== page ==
Artists’ Reflections

Many of the artists said they felt very moved by participating in the Drones Quilt Project.  We asked them to share their thoughts…


For me, to work on this quilt square and think about one twelve-year-old boy’s life being suddenly taken from him and from his family and from this world, by a machine up in the sky, personalized the impact of the drones.   It could have been my son.   Joseph Stalin said, “One death is a tragedy, and a million is a statistic.”   To maintain our humanity, we need to remember that each victim of war was a real person, a beating heart, someone who laughed and loved and had dreams.  Working on this piece of fabric was a meditation in our shared humanity.  –Laurie Childers, Corvallis, Oregon

Honoring the life of Numair by thoughtfully creating and making this quilt piece is my way of hoping that something good grows, as depicted with the vine, from his death…and the loss of so many other civilians.  —Eileen K., Newton, Massachusetts


While I was thinking about the design for my quilt block, and sewing it, I thought about the 16 year old boy, Zabihullah, who lost his life in a drone attack. I wondered about his life.  What dreams did he have?  Was he a scholar?  Did he help support his family?  What teenage things did he do for fun?  I wondered how I would have felt, if out of the sky, which brings the life-giving rain and sun, instead came an instrument of death.  The children are the innocent victims.  It is too easy for us to put the war out of our minds.  The quilt will help us us to remember, to memorialize the victims, and then to rededicate ourselves to working for peace for all of the families over all of the world.  –Jeanne Raymond, Corvallis, Oregon

LornaI made this quilt block 6 months after visiting Pakistan to participate in a peace march protesting US drone strikes in their tribal areas along the Afghanistan frontier. This block symbolizes many things that I learned on that visit and how they relate to both this one boy and to the bigger international issue of drone strikes.
First, it commemorates the life of a four year old boy whose name we don’t even know. We only know him as the four year old son of his father. How sad that we can’t even name the dead.
Second, it sheds some essential light on the CIA covert drone war in Pakistan, if only by reporting the number of attacks.
Last and most personally, this quilt block declares my sorrow for the loss of this boy: my condolences to his mother, his family, his country, our world. When will we recognize that drone strikes are creating more militants than they are destroying? When will we accept that drones do not lead to the peaceful future that we wish for all citizens of the world? When will we invest more in peace (State Department) than in war (Defense Department)?  –Lorna VanderZanden, Arlington, VA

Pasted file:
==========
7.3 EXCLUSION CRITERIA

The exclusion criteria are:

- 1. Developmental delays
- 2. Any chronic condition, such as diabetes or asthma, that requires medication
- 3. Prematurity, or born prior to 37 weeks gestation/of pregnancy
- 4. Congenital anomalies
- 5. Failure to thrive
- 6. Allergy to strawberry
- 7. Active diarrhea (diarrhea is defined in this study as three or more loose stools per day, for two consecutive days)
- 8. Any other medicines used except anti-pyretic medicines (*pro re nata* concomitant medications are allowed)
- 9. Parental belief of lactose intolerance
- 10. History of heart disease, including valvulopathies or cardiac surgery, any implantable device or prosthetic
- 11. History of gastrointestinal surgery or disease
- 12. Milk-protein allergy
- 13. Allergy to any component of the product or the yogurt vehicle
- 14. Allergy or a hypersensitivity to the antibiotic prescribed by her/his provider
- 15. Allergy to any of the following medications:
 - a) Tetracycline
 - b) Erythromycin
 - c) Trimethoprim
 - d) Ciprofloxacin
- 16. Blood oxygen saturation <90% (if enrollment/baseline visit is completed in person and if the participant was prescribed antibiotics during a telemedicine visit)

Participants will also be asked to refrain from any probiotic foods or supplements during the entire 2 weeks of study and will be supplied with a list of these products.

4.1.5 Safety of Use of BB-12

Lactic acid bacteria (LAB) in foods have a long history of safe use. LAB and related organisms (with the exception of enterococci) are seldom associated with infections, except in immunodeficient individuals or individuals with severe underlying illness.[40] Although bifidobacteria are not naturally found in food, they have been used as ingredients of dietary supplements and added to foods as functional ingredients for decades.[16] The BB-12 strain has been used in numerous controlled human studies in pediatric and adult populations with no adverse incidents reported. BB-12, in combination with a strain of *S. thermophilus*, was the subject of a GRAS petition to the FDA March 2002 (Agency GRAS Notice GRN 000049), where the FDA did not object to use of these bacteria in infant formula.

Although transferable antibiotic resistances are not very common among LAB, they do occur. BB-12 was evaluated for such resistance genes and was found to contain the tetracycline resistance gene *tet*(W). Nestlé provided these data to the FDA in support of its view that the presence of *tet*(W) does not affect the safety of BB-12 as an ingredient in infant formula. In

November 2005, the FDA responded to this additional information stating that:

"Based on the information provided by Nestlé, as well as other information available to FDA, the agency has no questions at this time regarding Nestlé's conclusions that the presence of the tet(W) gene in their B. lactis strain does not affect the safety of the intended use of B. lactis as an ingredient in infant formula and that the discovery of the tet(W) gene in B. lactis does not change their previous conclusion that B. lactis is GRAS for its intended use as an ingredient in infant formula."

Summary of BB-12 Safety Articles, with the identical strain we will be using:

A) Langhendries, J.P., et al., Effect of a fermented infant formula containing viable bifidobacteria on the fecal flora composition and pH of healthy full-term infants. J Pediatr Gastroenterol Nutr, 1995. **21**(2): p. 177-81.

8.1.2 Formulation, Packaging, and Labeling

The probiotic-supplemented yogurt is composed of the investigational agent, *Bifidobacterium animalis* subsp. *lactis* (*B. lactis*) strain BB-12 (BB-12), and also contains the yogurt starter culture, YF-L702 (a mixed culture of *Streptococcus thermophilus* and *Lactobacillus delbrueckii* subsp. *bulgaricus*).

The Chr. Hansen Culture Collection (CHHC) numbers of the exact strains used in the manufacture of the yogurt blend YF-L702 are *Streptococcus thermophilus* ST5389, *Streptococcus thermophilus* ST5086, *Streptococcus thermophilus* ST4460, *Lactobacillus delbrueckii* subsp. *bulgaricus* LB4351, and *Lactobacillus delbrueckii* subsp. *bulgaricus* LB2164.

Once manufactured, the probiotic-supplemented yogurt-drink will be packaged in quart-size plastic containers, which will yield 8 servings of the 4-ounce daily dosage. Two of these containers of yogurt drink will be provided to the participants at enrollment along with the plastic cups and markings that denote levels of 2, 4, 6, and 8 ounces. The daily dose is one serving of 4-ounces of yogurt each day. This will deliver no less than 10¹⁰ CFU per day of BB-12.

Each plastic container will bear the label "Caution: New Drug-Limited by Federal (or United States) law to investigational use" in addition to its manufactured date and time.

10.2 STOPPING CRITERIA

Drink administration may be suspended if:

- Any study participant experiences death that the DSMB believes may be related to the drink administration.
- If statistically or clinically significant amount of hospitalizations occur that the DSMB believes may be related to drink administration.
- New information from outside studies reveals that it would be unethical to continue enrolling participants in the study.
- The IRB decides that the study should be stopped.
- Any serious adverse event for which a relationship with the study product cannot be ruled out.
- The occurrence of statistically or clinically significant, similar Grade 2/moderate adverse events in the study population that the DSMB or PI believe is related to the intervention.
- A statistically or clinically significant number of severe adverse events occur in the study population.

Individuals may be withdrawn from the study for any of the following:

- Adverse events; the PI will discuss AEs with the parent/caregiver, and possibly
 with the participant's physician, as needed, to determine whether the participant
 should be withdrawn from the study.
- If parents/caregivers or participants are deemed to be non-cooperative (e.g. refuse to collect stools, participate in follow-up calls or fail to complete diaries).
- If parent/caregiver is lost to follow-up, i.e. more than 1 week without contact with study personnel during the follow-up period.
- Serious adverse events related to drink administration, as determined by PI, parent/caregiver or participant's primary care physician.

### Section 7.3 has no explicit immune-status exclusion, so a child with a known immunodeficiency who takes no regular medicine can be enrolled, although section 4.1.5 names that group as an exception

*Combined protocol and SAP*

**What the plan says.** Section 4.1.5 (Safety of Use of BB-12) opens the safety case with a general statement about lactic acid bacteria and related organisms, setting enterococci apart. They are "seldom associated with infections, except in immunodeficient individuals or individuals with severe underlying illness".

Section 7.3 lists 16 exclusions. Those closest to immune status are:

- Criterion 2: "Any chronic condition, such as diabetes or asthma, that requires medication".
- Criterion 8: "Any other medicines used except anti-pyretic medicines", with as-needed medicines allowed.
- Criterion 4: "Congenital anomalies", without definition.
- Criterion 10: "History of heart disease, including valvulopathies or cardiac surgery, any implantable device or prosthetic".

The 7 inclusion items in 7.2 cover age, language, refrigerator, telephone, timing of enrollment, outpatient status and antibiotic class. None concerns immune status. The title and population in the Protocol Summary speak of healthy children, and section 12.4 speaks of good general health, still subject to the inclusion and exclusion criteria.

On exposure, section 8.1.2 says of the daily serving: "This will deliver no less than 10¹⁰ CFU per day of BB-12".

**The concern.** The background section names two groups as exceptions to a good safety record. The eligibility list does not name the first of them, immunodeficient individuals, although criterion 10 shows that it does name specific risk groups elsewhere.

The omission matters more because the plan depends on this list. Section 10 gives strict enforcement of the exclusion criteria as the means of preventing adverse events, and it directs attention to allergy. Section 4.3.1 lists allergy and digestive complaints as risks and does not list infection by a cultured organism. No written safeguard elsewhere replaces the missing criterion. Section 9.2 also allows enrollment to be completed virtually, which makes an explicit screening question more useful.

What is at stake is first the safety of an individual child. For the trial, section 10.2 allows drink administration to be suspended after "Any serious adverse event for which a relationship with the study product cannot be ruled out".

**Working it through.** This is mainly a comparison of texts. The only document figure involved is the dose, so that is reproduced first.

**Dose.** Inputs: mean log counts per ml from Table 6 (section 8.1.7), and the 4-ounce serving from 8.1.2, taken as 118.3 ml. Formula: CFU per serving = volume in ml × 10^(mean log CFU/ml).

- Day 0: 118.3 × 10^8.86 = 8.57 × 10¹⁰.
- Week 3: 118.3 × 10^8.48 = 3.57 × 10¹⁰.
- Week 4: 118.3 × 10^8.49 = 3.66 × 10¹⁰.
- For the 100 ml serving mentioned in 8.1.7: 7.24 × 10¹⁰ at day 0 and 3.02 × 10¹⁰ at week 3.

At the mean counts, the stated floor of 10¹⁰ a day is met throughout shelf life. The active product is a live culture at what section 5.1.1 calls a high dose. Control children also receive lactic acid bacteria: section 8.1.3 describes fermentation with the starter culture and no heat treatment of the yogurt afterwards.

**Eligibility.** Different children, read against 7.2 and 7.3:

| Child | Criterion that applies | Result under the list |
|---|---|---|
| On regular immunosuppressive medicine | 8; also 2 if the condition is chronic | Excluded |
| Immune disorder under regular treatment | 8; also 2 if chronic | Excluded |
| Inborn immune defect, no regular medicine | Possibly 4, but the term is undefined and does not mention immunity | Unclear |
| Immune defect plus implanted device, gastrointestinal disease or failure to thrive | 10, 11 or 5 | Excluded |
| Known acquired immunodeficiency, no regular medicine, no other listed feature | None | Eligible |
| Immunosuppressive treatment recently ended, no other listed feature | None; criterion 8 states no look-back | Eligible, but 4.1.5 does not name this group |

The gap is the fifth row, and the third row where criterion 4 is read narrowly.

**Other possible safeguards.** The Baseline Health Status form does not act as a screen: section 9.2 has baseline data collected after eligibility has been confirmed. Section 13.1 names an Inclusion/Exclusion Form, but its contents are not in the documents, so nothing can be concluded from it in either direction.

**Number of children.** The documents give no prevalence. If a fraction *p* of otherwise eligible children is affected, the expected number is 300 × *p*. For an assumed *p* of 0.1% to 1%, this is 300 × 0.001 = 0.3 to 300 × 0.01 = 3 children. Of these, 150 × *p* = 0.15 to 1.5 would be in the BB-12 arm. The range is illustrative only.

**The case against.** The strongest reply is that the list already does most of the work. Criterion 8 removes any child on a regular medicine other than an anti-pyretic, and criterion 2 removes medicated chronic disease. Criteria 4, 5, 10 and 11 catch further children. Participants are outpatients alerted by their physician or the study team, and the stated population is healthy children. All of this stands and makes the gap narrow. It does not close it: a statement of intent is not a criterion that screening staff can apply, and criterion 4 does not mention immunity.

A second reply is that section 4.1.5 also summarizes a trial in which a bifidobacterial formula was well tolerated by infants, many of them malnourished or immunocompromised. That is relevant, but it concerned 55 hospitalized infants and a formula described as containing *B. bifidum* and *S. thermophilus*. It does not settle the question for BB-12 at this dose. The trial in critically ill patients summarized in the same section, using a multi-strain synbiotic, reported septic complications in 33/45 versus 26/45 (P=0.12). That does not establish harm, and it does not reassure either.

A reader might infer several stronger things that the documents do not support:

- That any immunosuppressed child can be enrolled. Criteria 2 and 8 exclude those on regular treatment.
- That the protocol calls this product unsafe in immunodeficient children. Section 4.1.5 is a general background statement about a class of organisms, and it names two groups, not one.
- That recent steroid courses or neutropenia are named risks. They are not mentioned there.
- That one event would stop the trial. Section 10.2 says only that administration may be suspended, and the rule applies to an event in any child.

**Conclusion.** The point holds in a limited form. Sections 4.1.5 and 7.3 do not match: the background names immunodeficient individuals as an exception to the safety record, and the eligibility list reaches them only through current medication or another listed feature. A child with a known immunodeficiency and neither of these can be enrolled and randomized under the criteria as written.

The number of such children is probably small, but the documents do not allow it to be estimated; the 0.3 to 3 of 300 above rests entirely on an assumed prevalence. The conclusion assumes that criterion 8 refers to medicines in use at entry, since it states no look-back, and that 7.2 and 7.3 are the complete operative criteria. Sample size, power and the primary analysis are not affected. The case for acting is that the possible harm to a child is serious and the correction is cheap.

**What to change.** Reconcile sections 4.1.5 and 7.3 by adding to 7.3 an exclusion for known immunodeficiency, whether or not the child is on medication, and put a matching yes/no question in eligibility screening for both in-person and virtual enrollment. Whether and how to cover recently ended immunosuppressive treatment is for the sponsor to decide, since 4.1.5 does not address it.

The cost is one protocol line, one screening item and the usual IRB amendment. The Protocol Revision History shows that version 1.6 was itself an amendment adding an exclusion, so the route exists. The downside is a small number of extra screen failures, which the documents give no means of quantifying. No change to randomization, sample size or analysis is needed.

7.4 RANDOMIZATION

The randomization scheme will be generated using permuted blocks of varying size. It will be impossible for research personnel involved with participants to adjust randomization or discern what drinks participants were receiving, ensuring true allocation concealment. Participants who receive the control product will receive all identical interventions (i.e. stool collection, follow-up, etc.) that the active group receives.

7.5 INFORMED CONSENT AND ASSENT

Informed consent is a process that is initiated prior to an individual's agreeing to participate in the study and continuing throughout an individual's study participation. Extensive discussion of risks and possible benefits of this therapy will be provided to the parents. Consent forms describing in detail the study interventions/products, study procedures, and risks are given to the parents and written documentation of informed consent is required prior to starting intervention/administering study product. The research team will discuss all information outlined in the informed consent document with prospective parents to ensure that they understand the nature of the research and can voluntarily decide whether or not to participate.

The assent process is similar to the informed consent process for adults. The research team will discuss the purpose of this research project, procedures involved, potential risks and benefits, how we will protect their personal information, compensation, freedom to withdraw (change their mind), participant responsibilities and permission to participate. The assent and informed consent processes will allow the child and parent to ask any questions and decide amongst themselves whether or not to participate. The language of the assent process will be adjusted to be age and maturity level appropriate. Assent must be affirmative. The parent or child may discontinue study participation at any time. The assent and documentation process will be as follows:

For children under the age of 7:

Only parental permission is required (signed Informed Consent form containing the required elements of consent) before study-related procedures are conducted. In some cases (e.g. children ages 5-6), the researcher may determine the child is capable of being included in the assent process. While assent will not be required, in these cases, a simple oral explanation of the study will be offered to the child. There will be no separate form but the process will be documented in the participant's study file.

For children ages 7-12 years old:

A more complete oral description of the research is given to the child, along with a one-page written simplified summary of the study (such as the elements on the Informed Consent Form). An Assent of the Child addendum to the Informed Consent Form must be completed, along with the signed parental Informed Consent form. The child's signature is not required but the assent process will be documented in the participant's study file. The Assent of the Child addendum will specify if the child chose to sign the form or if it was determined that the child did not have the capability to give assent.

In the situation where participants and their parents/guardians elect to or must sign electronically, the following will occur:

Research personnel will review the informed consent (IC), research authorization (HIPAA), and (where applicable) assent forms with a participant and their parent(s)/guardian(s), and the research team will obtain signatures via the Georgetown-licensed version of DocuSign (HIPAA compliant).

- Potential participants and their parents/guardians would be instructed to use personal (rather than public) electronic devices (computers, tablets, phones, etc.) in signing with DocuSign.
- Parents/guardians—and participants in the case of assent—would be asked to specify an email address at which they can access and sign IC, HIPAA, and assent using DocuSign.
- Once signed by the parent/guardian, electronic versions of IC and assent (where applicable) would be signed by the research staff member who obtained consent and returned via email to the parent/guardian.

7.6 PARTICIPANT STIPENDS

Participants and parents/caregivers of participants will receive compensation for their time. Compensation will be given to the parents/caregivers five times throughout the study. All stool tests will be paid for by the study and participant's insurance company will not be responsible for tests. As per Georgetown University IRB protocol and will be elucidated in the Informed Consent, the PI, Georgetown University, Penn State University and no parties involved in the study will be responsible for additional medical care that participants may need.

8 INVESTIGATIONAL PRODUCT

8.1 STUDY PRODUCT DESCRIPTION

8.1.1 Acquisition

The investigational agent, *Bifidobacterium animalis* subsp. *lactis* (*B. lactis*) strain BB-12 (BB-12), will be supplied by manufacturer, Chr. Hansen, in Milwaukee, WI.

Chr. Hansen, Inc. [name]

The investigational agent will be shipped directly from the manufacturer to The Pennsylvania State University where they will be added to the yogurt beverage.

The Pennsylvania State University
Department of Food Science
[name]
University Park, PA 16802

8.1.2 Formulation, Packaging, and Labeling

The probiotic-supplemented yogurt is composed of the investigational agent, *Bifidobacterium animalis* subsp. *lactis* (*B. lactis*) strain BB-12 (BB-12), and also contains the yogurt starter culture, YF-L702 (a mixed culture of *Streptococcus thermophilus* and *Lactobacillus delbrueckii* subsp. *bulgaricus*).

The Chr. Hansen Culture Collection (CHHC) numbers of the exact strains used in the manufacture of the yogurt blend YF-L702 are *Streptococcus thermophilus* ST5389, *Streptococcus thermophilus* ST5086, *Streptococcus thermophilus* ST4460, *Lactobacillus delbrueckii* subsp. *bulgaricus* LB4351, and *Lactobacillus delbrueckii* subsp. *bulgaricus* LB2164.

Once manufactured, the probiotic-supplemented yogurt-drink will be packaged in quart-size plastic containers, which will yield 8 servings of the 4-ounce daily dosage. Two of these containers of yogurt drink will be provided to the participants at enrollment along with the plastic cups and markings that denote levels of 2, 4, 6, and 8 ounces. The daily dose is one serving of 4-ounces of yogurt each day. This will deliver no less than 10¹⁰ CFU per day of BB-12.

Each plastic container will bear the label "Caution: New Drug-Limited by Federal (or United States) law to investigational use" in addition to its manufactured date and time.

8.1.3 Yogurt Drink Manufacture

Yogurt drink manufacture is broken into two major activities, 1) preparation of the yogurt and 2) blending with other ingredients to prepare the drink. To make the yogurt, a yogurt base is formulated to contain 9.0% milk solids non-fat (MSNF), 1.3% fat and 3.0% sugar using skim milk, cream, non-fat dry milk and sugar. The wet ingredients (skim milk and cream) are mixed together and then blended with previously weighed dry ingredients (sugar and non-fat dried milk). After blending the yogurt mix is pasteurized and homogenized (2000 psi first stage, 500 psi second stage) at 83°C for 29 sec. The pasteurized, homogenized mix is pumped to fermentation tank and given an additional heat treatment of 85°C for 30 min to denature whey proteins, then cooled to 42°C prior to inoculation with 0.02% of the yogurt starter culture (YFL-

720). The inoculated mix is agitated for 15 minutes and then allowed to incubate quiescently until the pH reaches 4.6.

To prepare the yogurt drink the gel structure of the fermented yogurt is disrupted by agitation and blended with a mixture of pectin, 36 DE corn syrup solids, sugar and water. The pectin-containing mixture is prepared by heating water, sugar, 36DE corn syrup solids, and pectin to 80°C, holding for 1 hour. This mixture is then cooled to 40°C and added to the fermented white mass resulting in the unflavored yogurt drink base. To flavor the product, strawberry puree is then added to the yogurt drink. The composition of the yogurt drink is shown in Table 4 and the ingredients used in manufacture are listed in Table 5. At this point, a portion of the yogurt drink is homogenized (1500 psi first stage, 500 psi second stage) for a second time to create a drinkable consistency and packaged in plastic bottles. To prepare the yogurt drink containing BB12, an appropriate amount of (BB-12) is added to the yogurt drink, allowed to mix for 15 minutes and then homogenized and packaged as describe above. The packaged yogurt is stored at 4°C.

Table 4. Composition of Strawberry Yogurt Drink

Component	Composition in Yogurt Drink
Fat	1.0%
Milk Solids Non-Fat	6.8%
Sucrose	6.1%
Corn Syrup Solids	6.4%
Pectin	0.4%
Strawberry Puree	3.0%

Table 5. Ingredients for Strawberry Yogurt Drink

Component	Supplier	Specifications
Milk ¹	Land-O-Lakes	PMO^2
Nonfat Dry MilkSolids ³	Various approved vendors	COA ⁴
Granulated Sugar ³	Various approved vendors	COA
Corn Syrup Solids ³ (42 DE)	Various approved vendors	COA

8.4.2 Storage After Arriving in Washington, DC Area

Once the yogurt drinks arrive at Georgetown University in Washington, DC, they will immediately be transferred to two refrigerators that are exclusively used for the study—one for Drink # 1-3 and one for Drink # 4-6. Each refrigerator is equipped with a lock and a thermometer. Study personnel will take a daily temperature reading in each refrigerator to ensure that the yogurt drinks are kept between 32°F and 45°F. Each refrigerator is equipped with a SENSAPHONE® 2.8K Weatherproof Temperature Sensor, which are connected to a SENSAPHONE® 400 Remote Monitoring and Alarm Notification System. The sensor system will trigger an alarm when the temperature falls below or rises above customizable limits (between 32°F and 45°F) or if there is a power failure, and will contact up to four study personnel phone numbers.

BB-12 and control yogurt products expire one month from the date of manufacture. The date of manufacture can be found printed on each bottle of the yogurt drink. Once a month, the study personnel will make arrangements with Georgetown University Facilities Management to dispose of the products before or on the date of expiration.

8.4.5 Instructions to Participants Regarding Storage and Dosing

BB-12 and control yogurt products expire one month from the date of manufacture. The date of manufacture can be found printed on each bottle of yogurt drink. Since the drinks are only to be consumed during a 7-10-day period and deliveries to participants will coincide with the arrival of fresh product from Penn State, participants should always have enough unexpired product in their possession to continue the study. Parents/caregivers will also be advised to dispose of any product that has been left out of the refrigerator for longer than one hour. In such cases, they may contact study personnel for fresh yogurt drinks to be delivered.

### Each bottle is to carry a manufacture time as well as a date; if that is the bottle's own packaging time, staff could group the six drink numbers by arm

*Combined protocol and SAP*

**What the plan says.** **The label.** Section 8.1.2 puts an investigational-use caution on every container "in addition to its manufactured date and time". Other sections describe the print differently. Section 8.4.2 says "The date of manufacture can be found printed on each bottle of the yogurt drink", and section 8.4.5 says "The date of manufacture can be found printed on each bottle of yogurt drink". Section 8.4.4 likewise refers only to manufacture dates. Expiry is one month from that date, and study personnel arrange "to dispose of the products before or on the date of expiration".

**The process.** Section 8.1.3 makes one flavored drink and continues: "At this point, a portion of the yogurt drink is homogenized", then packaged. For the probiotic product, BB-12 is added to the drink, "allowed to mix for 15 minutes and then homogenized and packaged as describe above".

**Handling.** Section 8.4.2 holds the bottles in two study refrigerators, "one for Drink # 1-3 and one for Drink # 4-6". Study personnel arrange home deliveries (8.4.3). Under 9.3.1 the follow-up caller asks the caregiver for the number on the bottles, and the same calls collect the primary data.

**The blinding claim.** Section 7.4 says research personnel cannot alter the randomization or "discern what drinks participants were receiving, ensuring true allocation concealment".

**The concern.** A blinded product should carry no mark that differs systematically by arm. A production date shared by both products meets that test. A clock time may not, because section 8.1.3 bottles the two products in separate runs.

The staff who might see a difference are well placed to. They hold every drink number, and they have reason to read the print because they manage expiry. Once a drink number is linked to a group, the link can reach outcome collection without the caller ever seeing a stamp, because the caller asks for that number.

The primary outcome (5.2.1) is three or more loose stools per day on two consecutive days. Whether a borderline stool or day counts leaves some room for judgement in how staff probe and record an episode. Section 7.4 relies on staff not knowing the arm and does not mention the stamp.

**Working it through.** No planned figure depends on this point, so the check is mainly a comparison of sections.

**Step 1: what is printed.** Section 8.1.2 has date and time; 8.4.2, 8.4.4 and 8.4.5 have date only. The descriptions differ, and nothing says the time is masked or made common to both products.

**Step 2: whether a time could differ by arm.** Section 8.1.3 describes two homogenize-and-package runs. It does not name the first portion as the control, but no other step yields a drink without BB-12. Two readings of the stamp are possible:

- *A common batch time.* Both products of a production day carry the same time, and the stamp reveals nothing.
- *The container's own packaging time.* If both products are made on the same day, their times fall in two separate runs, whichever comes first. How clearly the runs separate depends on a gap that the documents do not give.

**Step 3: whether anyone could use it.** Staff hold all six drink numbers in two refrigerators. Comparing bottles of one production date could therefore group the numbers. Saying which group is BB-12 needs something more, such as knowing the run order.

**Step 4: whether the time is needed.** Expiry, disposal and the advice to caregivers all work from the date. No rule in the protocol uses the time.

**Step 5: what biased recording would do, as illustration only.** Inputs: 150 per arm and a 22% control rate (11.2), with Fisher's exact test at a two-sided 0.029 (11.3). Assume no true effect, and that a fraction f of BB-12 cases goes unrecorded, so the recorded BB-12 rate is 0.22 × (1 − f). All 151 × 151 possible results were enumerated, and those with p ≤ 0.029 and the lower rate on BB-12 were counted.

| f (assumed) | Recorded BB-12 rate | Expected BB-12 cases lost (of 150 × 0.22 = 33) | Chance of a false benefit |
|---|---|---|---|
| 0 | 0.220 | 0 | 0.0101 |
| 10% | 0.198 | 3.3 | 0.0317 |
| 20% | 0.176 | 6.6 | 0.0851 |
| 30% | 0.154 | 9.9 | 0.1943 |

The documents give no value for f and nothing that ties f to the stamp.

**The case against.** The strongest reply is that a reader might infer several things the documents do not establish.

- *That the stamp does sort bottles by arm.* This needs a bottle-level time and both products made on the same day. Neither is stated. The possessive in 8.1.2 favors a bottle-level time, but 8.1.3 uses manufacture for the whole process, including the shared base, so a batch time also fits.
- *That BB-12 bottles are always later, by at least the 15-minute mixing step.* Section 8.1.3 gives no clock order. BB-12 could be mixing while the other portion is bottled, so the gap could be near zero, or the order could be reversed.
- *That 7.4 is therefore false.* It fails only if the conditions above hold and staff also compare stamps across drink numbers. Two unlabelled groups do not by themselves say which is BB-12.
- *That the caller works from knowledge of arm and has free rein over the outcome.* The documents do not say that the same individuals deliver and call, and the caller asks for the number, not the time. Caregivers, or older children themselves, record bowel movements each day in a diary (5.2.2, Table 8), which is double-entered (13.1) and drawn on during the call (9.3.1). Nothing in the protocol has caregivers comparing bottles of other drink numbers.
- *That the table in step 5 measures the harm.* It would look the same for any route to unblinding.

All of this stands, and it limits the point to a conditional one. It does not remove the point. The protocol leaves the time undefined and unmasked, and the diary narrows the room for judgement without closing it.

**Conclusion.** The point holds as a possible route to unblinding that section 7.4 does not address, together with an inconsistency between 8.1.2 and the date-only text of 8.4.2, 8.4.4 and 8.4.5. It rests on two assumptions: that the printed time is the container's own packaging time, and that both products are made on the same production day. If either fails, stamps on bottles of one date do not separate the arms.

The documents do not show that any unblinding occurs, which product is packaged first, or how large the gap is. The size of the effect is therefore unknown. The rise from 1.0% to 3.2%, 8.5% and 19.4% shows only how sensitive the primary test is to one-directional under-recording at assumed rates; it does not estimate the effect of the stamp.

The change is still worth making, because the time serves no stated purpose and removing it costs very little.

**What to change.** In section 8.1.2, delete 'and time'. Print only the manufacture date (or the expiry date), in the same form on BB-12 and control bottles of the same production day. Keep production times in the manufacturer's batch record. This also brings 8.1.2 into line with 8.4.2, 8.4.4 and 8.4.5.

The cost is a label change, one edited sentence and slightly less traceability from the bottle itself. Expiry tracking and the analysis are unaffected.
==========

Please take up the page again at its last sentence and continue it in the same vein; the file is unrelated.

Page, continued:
I embroidered the words Salaam, Shalom, PeaceDeEtte Waleed and encircled them with the name of the person who was killed and my name. I envision the person and myself being surrounded with peace. I put lots of good energy and prayers into the square. May his family be nourished by the good energy and find ways to work with people around the world to bring peace in the midst of tragedy. I made the square visualizing refugees and other people I have known who have survived the horrors of wars. I will hold in my heart the person who was killed by a drone as I continue to work for peace.  –DeEtte Waleed

Peace, love and revolution!  We all need to focus on love and healing.  We miss you, young one.  –Molly Keahilani

My assignment was to make a quilt block for “Asadullah, age 9.”  It is hard to think about aBecky Leuning young life (or any life) coming to an end so early in life, period. But to think about this young life being ended so abruptly by the seemingly random act of violence that is a drone strike—an unthinkable tragedy, and one for which my own country can claim responsibility. Unthinkable and absolutely unjustifiable. Nine years old..a fourth grader…still very much a child but less a baby. The physical and mental development that takes place in a child between ages 8 and 9 can be striking. I assume he was loved, but I don’t know if one or both of Asadullah’s parents or other family members were also victims in the drone strike or if they lived to mourn their child. These were among the questions I pondered as I put together this quilt block. But mostly I just tried to make something bright and beautiful to represent the beautiful, precious child that Asadullah was for those nine years he was alive on this earth.  —Becky Luening, Portland, Oregon

June KenagyAs I was creating this quilt square for Inayatur Rehman, who was only 16 when he was killed by a US drone, I pray for wisdom for US leaders to see that this is not the way to make peace.  Irresponsible dehumanized violence will only create more irresponsible dehumanized violence.  All violent parties to this conflict must see the humanity of the other, must learn to know the other, to care about the other, and to see (as the Quakers put it) “that of God in all people”.  I also wondered what Inayatur did as a young teen. Did he play a traditional Pakistani instrument like the clay borrindo or the stringed yaktaro? Was he a soccer player? Was his family killed at the same time by the same drone, or are they weeping and grieving over the loss of a son so young?  Drones are a horror.
The crescent and star are drawn out of their usual alignment to symbolize the disruption of Pakistani lives.  —June Kenagy, Albany, Oregon

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